Our food labels provide great nutrition information in a uniform box that is literally black and white. But, as clear as it may seem, some labels are clear as mud.
They are often misleading and confusing and leave the consumer with a ‘myth’ about food. What isn’t said, or how it’s stated, often leads to false implications. Maybe we need to decode it for consumers.
Let’s take a look at three common myths.
Studies show that 76% of adults read food labels. Around 60% find them confusing.* There are efforts to change food labeling and Farm Bureau has lobbied for those changes. Until the changes are made though, what can we do?
For those of us with boots ‘on the ground,’ we can share the truth about the good food we produce. Think about ways you can share these messages. How can you take these facts with you to engage people? Maybe you can work with a local grocery store on a promotion. Can you bring small informational cards with you to put next to your church potluck meal? Maybe you are confident enough to ask someone in the grocery store if they have a question about the meat or milk they are buying.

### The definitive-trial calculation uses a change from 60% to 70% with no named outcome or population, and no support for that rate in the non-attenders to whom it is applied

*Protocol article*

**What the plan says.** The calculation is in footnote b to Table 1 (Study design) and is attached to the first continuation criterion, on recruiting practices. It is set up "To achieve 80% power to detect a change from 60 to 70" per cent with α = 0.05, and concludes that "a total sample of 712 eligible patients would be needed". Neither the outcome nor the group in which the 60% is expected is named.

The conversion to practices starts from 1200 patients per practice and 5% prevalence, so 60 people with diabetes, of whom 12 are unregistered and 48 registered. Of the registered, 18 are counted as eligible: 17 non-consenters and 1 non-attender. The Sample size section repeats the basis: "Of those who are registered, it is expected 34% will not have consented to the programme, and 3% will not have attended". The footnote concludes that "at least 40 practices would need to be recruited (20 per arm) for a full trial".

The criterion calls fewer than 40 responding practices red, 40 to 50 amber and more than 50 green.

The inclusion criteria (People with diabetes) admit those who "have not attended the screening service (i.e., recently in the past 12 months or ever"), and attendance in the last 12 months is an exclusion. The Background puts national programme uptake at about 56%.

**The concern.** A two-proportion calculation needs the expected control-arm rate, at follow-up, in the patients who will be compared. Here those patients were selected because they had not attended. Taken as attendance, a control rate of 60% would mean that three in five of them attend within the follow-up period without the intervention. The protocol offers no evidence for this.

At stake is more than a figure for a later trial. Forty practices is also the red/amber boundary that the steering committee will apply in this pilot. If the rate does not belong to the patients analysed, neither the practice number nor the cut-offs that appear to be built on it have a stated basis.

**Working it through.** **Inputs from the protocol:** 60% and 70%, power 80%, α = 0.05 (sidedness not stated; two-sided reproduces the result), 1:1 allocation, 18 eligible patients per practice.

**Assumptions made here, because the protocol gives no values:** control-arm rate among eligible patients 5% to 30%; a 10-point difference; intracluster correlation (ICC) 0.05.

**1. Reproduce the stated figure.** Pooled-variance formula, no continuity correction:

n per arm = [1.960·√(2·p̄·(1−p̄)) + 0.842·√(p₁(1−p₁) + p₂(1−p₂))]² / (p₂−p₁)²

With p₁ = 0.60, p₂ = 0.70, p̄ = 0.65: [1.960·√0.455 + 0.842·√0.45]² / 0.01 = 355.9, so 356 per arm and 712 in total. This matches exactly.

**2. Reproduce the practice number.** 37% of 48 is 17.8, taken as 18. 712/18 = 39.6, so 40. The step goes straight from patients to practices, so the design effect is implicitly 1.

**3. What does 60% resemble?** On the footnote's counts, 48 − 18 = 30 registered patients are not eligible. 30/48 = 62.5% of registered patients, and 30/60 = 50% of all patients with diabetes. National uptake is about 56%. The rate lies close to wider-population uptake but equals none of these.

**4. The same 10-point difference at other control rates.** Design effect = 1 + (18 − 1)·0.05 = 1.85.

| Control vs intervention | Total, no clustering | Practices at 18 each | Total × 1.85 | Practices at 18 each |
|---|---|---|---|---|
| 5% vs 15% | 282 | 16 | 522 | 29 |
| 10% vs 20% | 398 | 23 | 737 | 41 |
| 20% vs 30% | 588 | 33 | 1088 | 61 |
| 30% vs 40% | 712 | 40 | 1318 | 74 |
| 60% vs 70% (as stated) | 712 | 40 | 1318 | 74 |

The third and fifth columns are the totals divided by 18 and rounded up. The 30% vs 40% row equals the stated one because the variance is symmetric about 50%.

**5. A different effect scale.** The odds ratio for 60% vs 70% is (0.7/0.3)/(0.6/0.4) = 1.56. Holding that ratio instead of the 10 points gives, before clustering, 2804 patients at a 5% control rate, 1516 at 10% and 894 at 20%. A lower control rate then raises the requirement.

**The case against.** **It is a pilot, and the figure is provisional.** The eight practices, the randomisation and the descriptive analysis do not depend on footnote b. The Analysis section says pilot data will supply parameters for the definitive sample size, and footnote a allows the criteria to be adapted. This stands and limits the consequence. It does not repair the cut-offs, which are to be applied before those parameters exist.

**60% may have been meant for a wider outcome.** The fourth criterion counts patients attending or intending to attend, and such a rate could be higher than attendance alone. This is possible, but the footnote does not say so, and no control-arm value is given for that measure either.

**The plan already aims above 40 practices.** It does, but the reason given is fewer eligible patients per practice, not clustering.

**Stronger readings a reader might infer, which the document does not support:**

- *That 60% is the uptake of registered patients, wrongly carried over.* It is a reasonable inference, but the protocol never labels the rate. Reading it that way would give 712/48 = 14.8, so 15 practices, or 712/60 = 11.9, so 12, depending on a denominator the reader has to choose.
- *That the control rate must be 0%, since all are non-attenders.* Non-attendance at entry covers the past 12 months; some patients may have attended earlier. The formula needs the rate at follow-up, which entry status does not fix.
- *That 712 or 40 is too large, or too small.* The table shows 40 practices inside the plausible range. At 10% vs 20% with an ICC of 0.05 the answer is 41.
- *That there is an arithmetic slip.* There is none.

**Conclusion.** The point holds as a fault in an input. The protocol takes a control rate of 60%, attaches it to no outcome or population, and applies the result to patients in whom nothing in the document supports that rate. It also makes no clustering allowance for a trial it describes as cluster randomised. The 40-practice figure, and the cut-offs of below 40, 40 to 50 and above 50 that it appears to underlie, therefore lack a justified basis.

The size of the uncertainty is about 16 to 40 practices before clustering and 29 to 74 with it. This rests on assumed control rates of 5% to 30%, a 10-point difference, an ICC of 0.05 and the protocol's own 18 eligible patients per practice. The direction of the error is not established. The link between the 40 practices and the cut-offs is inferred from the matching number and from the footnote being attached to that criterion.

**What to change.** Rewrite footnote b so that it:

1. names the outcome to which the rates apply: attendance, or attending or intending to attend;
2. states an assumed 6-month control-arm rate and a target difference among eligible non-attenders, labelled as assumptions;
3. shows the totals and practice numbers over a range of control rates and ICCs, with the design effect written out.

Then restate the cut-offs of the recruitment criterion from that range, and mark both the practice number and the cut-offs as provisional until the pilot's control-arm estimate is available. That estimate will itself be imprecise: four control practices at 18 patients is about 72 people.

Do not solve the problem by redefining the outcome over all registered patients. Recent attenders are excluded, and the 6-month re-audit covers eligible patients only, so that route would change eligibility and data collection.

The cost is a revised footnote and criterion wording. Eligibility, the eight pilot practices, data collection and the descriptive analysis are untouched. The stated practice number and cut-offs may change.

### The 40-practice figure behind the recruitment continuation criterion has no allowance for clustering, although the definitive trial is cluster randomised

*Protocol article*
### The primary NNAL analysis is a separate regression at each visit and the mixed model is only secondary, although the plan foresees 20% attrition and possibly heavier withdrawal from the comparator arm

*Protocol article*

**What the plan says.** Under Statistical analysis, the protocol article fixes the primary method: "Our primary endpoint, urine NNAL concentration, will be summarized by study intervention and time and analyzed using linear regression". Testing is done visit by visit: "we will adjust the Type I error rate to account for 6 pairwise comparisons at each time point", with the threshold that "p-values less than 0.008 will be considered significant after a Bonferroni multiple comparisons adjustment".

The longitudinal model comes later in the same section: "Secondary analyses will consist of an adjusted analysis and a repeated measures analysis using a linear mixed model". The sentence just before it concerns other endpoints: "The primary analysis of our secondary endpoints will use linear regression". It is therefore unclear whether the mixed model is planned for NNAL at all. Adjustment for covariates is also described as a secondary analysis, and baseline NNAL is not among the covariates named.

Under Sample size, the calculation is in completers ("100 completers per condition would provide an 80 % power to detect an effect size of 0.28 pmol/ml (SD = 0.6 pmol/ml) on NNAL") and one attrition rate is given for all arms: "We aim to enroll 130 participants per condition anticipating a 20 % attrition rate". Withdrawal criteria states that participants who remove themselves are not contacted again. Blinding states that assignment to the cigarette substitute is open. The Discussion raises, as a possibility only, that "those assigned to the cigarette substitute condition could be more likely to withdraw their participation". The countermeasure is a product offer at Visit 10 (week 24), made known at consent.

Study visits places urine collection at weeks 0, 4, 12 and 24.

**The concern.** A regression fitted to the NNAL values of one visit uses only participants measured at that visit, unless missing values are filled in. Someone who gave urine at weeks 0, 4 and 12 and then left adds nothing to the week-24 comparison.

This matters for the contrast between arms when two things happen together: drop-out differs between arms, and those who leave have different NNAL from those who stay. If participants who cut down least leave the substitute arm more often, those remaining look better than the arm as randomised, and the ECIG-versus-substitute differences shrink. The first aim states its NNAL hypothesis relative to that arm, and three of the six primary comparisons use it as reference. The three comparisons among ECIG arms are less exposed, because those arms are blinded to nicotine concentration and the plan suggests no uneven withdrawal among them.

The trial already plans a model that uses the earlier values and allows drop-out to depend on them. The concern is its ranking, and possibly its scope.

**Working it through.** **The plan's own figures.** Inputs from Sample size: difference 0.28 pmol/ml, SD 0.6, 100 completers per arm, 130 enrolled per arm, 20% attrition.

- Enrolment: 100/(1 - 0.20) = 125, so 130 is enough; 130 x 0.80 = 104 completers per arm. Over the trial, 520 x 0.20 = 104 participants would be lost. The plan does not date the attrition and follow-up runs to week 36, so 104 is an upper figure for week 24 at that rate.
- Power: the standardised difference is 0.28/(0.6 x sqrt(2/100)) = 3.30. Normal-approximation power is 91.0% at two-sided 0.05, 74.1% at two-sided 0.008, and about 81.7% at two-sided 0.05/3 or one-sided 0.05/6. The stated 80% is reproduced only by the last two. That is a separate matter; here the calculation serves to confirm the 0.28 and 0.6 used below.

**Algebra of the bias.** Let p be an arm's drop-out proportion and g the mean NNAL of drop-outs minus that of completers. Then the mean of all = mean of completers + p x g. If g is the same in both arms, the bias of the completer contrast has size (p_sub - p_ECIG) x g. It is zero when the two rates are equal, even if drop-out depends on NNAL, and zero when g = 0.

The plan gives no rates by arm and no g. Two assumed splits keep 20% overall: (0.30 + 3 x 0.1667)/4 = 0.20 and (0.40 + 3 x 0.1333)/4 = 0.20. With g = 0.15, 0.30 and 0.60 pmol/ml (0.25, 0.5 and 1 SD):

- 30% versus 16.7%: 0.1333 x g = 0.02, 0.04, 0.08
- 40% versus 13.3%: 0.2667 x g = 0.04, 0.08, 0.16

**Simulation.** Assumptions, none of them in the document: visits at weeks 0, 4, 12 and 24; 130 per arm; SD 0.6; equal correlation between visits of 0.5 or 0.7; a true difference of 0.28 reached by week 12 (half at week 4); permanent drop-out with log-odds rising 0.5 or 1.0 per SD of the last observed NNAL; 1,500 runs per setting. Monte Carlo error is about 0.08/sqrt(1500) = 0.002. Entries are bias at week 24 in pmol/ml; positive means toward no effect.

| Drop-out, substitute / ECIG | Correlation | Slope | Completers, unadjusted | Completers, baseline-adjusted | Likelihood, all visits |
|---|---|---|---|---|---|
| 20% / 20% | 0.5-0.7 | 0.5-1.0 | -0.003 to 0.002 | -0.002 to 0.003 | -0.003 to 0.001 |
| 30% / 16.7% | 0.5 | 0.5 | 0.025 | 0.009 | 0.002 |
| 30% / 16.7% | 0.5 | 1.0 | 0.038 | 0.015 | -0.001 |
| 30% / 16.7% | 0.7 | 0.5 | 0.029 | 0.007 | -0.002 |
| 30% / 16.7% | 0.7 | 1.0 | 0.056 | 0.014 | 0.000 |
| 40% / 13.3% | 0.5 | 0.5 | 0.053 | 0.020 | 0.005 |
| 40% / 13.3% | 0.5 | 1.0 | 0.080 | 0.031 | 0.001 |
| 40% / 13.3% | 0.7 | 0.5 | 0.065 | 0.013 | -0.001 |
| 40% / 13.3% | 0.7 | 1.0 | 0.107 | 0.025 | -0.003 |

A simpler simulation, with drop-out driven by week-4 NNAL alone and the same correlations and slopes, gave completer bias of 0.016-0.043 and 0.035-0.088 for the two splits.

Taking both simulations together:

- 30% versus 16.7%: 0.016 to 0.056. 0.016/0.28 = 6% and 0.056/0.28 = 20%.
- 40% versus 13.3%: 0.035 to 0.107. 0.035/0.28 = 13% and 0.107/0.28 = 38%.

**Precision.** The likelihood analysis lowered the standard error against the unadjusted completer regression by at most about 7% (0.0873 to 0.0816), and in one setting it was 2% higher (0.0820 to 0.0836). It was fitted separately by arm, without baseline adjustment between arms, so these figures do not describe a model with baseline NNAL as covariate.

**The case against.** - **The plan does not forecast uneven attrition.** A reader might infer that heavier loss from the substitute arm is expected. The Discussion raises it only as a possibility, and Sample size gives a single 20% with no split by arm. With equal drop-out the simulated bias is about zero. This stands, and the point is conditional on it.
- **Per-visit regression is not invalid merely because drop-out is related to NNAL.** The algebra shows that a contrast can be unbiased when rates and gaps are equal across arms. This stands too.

The most important thing to consider is going to the customer. Talk their language. Be where they are consuming or buying food.
Get creative in how you can engage customers. Without conversations and active advocating we can’t make a difference.
Together, we can change one shopper at a time and help them understand the truth about food. I challenge you to step up to the plate and give it a try.
If you are looking for a starting point check out the WFBF Promotion and Education Playbook. Throughout the Playbook, you will find activities and events for all ages, timeframes and budgets. You can find it by visiting wfbf.com/programs/promotion-and-education/playbook.
* Source: ucsusa.org/resources/transparency-food-labeling
Kathy Muth is the District 1 representative on the WFBF Promotion and Education Committee. She farms with her husband, George, their son, Peter, and daughter-in-law, Gina. They milk 250 cows in the town of Cheeseville.
The Promotion and Education Committee is a dynamic group of Farm Bureau leaders who develop, implement and promote programs that build agricultural awareness and provide leadership development to the agricultural community.